"[A] party who is sued can only be charged with a duty to make a fair settlement offer when it can be said that he has a full opportunity to wholly assess the claim against him. This would include . . . in a bodily injury action a review of the injuries and the prognosis, work loss, verified and related expenses and an assessment of the evidence as it bears on liability.

 Sherrill v. Port Authority of Allegheny County, 383 Pa. Super. 104, 556 A.2d 450, 460 (1989).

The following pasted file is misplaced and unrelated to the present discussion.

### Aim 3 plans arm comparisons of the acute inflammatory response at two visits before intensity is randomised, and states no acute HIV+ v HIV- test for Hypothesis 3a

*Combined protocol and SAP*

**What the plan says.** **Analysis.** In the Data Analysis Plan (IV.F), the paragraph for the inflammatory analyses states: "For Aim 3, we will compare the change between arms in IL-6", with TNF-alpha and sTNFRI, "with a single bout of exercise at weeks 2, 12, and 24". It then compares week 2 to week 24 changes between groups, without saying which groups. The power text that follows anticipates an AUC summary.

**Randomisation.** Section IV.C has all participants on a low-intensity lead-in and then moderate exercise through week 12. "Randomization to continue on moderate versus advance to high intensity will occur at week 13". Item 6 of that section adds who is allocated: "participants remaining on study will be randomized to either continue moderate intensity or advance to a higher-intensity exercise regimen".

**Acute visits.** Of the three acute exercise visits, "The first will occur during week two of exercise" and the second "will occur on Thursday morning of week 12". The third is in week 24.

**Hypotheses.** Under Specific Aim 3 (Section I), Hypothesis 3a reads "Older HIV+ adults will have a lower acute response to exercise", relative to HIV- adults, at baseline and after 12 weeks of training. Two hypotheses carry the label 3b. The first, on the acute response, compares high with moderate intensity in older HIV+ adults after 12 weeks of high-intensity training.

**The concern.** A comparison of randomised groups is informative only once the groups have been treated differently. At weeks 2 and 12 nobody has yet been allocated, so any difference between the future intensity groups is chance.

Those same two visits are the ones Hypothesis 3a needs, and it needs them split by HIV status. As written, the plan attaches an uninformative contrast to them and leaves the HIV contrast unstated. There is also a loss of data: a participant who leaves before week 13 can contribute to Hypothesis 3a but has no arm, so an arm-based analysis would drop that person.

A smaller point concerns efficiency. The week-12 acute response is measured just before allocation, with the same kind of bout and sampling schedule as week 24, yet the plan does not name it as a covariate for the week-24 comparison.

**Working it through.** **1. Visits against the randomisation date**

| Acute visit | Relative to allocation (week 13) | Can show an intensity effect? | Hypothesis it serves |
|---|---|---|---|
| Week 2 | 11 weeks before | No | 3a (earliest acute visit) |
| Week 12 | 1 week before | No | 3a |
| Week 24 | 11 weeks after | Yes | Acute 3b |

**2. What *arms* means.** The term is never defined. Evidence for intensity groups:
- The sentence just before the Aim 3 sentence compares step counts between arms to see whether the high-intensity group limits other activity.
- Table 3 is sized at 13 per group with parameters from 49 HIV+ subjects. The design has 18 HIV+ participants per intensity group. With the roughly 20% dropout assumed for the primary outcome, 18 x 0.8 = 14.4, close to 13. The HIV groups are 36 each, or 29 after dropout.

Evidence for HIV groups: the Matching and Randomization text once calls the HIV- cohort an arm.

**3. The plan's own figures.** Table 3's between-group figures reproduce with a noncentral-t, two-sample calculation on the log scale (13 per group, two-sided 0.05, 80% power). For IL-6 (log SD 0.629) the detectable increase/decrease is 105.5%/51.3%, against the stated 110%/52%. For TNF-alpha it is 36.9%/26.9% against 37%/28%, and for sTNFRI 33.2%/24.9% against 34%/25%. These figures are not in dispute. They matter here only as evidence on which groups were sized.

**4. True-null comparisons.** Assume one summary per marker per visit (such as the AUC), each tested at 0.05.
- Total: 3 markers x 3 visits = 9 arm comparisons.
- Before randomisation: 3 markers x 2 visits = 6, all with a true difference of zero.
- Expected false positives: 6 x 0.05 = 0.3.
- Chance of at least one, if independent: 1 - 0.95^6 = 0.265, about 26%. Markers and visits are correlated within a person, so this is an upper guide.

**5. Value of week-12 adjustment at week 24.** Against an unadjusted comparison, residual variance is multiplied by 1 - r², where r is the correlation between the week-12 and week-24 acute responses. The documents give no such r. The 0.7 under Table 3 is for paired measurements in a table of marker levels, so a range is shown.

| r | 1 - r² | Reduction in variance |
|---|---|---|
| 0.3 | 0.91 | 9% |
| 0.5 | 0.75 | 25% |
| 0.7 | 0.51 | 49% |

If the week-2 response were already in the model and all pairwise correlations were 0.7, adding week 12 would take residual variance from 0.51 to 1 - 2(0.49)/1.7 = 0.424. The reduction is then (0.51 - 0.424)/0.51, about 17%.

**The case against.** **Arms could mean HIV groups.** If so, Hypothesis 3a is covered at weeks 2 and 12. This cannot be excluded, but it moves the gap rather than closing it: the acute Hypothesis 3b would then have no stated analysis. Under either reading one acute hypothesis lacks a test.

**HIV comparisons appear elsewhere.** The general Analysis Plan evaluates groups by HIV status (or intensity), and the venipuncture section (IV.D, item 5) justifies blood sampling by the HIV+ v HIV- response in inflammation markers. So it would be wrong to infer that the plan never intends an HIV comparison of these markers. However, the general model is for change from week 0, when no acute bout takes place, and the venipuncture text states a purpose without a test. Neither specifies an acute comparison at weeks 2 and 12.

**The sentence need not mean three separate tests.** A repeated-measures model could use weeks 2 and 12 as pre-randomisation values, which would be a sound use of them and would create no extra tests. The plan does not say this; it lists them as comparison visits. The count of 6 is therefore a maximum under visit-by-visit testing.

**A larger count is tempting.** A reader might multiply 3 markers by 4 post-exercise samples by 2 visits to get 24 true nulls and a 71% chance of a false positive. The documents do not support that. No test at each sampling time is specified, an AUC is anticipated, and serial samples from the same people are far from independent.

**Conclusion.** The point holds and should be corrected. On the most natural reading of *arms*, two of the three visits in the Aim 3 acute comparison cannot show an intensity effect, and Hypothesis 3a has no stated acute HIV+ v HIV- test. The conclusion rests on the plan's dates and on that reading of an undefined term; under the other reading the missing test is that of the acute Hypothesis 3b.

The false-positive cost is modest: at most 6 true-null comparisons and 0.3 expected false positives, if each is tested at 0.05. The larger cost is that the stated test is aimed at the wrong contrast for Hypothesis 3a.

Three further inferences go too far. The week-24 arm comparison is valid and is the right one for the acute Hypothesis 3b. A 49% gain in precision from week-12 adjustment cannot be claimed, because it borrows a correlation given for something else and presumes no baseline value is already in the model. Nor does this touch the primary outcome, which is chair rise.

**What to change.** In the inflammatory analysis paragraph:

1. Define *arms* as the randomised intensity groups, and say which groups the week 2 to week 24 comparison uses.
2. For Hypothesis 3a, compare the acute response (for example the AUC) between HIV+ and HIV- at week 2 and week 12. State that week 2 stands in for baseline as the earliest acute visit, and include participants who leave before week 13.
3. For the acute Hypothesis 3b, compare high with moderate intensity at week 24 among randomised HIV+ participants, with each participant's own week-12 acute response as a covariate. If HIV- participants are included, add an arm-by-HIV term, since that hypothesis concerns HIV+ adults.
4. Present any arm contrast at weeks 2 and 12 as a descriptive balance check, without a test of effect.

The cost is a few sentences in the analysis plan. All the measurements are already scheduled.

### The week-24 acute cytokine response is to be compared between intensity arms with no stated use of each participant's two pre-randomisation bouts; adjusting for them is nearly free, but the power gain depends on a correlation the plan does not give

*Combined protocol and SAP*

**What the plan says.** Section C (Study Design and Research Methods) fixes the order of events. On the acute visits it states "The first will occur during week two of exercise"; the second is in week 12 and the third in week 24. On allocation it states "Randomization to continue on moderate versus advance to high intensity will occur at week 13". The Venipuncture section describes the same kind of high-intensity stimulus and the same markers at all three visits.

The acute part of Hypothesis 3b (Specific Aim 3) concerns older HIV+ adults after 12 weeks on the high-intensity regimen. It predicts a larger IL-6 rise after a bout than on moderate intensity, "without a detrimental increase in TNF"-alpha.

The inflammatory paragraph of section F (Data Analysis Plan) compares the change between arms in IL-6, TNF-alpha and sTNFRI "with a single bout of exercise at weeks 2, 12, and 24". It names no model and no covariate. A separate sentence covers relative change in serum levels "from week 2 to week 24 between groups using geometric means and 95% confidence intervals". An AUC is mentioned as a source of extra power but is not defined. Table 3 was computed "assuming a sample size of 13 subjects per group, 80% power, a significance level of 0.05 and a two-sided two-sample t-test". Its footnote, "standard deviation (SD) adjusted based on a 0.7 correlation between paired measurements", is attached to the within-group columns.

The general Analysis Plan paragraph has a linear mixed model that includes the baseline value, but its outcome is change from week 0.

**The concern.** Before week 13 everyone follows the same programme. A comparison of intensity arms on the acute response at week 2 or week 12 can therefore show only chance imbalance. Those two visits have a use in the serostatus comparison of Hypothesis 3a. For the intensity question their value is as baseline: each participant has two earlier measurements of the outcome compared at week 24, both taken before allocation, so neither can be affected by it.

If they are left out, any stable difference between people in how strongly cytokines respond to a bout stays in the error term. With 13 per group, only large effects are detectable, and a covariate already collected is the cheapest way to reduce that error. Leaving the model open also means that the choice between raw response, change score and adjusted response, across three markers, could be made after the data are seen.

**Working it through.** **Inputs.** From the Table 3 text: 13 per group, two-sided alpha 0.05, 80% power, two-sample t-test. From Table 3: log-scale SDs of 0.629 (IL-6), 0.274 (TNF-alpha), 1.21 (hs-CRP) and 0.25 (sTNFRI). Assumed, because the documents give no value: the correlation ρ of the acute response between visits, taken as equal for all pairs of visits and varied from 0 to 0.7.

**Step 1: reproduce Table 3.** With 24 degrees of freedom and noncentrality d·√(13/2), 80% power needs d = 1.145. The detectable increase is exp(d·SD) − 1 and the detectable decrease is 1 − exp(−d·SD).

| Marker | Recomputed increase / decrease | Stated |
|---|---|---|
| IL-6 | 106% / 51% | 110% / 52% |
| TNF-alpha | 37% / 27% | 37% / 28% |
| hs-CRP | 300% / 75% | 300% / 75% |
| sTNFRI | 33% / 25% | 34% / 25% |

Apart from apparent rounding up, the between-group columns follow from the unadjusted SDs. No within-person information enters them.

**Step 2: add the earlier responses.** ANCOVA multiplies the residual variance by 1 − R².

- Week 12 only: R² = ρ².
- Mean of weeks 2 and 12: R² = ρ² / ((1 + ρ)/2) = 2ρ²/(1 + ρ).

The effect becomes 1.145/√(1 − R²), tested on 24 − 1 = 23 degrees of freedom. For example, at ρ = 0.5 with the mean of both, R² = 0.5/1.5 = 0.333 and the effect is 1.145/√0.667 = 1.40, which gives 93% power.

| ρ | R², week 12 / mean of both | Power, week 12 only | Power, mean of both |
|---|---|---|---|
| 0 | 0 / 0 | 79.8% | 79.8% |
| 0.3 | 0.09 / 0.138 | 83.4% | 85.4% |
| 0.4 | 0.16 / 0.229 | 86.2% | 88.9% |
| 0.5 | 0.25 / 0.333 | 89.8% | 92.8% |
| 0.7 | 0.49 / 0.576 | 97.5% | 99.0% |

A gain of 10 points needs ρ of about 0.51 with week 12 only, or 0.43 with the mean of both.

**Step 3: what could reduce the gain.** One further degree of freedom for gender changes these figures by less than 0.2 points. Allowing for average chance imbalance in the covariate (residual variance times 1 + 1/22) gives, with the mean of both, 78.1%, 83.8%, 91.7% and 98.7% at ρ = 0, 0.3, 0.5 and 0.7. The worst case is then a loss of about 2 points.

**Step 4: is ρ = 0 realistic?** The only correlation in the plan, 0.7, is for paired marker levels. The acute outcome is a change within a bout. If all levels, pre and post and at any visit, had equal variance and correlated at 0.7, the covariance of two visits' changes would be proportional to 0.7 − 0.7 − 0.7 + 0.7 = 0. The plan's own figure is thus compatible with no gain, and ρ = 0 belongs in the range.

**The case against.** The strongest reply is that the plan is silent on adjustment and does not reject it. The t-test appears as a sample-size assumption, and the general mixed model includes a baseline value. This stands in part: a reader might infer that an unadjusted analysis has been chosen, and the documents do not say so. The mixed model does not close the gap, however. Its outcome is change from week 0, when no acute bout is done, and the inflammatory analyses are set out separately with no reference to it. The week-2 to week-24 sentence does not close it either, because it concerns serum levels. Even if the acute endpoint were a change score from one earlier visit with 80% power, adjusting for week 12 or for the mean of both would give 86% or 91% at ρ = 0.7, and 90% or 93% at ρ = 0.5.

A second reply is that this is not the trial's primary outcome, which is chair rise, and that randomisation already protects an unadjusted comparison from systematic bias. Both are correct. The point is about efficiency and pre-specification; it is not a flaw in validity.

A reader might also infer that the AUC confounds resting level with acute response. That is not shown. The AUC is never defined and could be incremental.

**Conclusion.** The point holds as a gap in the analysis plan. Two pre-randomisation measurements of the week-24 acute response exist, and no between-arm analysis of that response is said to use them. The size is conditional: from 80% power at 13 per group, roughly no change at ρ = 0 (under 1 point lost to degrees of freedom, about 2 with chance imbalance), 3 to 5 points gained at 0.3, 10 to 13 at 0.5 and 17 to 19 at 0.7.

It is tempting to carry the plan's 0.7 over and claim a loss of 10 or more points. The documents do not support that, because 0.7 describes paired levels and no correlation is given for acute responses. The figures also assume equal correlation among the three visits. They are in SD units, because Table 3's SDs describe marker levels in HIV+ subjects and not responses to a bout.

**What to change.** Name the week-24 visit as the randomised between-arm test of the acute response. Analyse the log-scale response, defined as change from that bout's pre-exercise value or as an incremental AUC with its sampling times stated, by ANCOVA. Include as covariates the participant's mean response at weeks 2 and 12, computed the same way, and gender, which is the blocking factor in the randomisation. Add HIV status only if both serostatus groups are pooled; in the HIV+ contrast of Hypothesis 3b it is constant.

Defendant's argument has merit. We agree that it would be unfair to demand that defendants make a settlement offer before all information about the claim is properly before them. We are also mindful of the fact that asbestos cases differ from other personal injury cases in one significant respect. In such cases, liability turns on, not so much the conduct of the defendants, as in other cases, but on the quality of proof that the plaintiffs can adduce to establish that the plaintiff was exposed to asbestos-containing products of a particular defendant regularly and over a period of time. Proof of such exposure often dates back forty years, and in cases such as the one at bar in which the plaintiff/worker is deceased, must come from the testimony of co-workers, requisitions forms, or construction records, if available. Frequently, not all of this information is readily available to plaintiffs at the start of the case and requires some time to compile. Thus, it would seem particularly unfair in cases of this sort to demand a settlement offer from a defendant before it has enough information to assess whether there is sufficient proof of exposure to its asbestos products.